A silver-gilt caddinet, with a double-lidded, sarcophagus-shaped salt on one side. The caddinet applied in the centre with the coat of arms of Cardinal Henry Stuart, within a border composed of garlands and bucrania, supported by cast eagles at the four corners. With two spoons, two forks and two knives, the blades of steel, and with a leather case, lined with blue silk and braid. The caddinet is stamped with the mark of Luigi Valadier.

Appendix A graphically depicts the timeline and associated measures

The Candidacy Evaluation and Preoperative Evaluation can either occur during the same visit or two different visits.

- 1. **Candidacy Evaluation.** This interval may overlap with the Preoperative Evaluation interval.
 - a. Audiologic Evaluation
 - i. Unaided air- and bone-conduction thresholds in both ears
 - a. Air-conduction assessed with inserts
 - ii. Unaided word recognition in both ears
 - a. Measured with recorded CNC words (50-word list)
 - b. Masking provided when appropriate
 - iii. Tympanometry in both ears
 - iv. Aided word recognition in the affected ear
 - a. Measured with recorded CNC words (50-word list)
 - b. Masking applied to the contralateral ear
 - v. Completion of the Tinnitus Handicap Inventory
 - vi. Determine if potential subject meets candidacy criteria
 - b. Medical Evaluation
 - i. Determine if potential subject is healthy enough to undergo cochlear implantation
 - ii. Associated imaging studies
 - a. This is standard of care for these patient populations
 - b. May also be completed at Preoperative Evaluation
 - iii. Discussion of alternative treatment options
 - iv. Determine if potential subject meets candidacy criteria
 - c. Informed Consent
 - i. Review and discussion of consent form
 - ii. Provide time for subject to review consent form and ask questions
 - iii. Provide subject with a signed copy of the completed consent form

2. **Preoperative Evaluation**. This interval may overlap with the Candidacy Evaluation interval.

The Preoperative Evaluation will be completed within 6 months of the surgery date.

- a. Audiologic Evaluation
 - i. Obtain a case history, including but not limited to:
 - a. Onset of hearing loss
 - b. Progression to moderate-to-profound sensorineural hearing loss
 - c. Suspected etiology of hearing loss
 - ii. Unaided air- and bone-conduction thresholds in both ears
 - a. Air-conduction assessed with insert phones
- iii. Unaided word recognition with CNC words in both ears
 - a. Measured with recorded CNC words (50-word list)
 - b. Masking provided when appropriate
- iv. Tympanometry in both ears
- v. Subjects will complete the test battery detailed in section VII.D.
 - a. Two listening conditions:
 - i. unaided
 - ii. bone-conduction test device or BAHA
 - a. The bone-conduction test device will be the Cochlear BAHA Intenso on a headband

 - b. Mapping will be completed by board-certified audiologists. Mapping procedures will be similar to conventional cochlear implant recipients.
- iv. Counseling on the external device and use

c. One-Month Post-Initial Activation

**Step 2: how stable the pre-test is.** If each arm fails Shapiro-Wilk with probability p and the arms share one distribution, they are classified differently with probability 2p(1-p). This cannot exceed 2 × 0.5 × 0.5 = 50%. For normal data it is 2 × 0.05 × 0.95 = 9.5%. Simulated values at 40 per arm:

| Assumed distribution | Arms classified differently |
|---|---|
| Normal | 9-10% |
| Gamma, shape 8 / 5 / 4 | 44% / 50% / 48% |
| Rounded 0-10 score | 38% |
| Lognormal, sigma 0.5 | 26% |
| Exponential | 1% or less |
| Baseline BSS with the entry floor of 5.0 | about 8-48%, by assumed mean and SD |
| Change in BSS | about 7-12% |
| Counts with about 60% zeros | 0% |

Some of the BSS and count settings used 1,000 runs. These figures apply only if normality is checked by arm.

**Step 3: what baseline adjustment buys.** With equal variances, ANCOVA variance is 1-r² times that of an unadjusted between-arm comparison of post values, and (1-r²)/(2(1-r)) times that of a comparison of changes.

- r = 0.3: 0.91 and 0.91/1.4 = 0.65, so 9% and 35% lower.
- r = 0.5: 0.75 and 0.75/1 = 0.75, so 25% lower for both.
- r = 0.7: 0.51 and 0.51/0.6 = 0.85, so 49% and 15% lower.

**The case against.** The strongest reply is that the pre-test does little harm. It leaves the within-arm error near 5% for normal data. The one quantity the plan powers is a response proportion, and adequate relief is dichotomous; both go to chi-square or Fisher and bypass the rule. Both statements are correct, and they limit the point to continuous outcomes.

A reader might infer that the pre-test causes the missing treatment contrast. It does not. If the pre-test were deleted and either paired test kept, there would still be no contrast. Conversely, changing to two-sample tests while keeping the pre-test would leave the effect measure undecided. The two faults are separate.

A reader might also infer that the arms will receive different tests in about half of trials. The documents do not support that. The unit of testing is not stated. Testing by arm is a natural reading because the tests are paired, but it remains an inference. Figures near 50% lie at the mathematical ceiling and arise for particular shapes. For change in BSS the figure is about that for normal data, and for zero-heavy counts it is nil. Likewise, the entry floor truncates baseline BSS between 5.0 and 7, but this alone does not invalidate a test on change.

The caddinet was traditionally covered by a linen napkin and used to serve bread, with the small box used to contain salt or spices. These objects were reserved for the use of the aristocracy, and in Britain they were exlusively used by royalty. Cardinal Henry Stuart was the second son of James Edward Stuart (the Old Pretender) who spent much of his exile from Britain in Rome. The Cardinal was undoubtedly making a political point by commissioning a caddinet, particularly by this date when their use had largely faded entirely. By owning a caddinet, the Cardinal was stating his right to the English throne. After the death of his elder brother, Charles Edward Stuart, Henry was the last of the Stuart line and styled himself Henry IX. A contemporary visitor to the Cardinal's residence in April 1803, commented that 'he had a plate, napkin, salt-cellar and glass, different from the others, and nobody eat till after he was help'd...'. The caddinet was originally accompanied by a cellaret or casket for containing liqueurs. Both these objects were in the collection of the 11th Duke of Hamilton, and were divided at the sale of Hamilton property in 1919.